14. I am employed currently by two kitties, one of whom seemingly could care less about food as long as she has her kibble – she is not overly fond of wet food, don’t ask me… seems odd but there you are. Her sister however cares a GREAT DEAL about food…..mostly having to do with timing and her INSISTENCE that she MUST receive SOME canned food or she will surely wither away. Stella is also the reason that I now have to ‘meal feed’ both of them. For many years I was able to free feed dry food. Not any more! Stella eats, if you’ll pardon the expression, like a d-o-g! She packed on the pounds after her arrival here. She also goes a little bit crazy and cries and makes a huge fuss if there is NO wet food offered. So, presently they each get 1/4 of a small can in the morning…which means that as soon as Shadow takes a break from nibbling at hers Stella will elbow her out of the way and polish off the second bowl. Then in the afternoon I put down two bowls of dry food (1/2 cup in each) Stella has calmed down over the several years she has been here and as long as the food is put down she seems much calmer. She used to wake me up at 5AM, then 6 AM etc until she was fed. Now she will let me sleep reasonably late (8AM). I do not want to think about what the people who eventually abandoned her at the vet did, but it it must have involved erratic feeding. Thanks for a terrific article Jo!

    1. Great story. Interesting. Do you think that if a cat is crazy about food it may be because as a newborn she struggled to get to her mother’s breast? I don’t know. Is that too simplistic? It could be true nonetheless. If so it will be a lifelong “problem” but she will calm down as she gets older.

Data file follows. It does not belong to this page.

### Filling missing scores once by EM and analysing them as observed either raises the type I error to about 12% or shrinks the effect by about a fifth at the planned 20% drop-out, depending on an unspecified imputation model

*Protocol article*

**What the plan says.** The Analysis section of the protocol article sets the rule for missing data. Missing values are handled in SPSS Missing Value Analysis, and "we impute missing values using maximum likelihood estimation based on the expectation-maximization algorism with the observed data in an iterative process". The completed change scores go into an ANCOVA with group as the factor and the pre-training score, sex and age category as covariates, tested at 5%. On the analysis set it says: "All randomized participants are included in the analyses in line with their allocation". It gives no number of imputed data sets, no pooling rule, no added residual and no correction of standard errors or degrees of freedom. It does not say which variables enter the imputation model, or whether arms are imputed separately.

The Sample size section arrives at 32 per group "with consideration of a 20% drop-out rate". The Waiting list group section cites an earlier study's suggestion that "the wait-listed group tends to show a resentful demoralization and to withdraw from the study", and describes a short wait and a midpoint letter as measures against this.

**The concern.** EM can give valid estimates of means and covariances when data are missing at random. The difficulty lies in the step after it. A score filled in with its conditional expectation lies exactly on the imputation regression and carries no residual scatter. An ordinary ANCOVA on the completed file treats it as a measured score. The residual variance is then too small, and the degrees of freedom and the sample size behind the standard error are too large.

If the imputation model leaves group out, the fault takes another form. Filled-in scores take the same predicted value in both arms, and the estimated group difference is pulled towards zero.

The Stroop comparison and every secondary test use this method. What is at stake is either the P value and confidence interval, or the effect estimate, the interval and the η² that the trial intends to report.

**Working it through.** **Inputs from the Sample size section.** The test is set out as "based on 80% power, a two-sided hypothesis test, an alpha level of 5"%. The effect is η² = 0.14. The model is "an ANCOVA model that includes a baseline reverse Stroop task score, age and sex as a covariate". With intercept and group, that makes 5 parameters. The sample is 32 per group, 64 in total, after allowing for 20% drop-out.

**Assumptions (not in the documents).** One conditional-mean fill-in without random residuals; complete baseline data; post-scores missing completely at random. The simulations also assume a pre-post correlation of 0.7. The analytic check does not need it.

2. Hey Sharon – I can’t leave out dry food all the time either because my Gigi will probably eat way too much of it. I have to be careful – but just this morning I saw her eat a bowl of wet food which is great because its so important they have plenty of wet food in their diet. It’s just the dry food that makes mine get overweight.

      1. People with depression crave carbs. Maybe Gigi is depressed. I posted something above in response to one of Dee’s comments, so then I wasn’t sure you’d see it Marc. I’m just thinking getting Gigi out in leash and harness somewhere might help.

        1. I quite like that idea, Ruth. I think stimulating and distracting the mind will help and getting out should do that. The hard bit is doing it. She might be fearful etc and harnesses are hard to put on cats and keep them there! 😉 Good idea though.

  15. Monty is not finicky at all, the little glutton, but he exhibits the other behavior mentioned in the article. He will listen intently to conversations, so much so that it seems like he could at any moment become part of it by opening his mouth to speak.

    Last year my friend Melanie was a victim of identity theft. She was being hounded by a restaurant supply company to pay for a stove purchased by a restaurant in West Bend. She tried to resolve it by going to the restaurant, but the place was out of business. Police in both her city and in West Bend refused to help because the company seeking payment was based in Florida. She laid this all out to my sister and I in my living room, at a loss as to what her next move should be. Monty was listening so intently and seemed to be deeply considering her problem, so much so that I directly asked him, “What do you think she should do, Monty?” He looked startled and seemed to be saying, “Don’t ask me! I’m just a cat!” But the way he seemed to be considering our every word made me almost feel that he, like us, would offer up some ideas.